Berkeley Steel Workers File Lawsuit Over Lunch Breaks

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(CBS)

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BERKELEY (CBS SF) – Steelworkers in Berkeley are suing their employer, Pacific Steel Casting, over the legality of the lunch breaks they are given.

Pacific Steel Casting has been a fixture in Berkeley for 75 years and it’s the third largest steel foundry in the country.

But the company has had some recent legal problems, as the U.S Department of Homeland Security is forcing it to lay off about 200 undocumented workers.

KCBS’ Doug Sovern Reports:

And now, Berkeley attorney Tim Rumberger is filing a class action lawsuit accusing Pacific Steel of not giving its employees a lunch break within the first five hours, as required by California law.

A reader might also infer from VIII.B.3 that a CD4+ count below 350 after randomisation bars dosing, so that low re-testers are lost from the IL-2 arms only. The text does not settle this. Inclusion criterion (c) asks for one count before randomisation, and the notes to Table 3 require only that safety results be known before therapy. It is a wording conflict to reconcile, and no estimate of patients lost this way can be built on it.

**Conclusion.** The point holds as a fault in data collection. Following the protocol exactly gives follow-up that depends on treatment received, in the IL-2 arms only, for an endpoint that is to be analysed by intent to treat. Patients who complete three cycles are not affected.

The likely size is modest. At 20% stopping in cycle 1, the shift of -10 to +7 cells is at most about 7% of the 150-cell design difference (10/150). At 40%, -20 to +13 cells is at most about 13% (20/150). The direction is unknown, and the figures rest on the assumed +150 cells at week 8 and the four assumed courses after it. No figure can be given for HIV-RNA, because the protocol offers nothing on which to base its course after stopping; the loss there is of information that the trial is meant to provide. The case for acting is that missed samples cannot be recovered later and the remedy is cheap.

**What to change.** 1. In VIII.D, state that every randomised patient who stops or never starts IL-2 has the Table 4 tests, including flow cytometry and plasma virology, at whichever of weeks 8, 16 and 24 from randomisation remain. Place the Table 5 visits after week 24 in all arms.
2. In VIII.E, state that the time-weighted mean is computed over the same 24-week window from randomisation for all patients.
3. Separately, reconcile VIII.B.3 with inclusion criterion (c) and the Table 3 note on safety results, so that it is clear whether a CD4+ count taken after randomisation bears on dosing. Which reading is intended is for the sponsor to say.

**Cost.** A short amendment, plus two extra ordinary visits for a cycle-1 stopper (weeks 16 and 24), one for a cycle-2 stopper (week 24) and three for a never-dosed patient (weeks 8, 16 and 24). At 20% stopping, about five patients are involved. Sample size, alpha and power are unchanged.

“It’s hot, 3,000 degree steel. It’s heavy work. Many of them are in hazmat equipment,” Rumberger said. “And to have to work an extra couple of hours in those kind of conditions leads to a greater risk of accident or fatigue.”

The company said it has an agreement with its workforce, to take lunch after 6 ½ hours, but Rumberger dismisses that notion.

“I’m sorry. It’s an illegal agreement,” he said. “You can’t ask someone to agree to waive something that the public policy is in place to protect them from.”

The suit seeks more than $30 million in unpaid wages and penalties for the missed meal, on behalf of a thousand current and former workers.

Pacific Steel has not returned KCBS’ calls for comment.

(Copyright 2011 by CBS San Francisco. All Rights Reserved. This material may not be published, broadcast, rewritten, or redistributed.)

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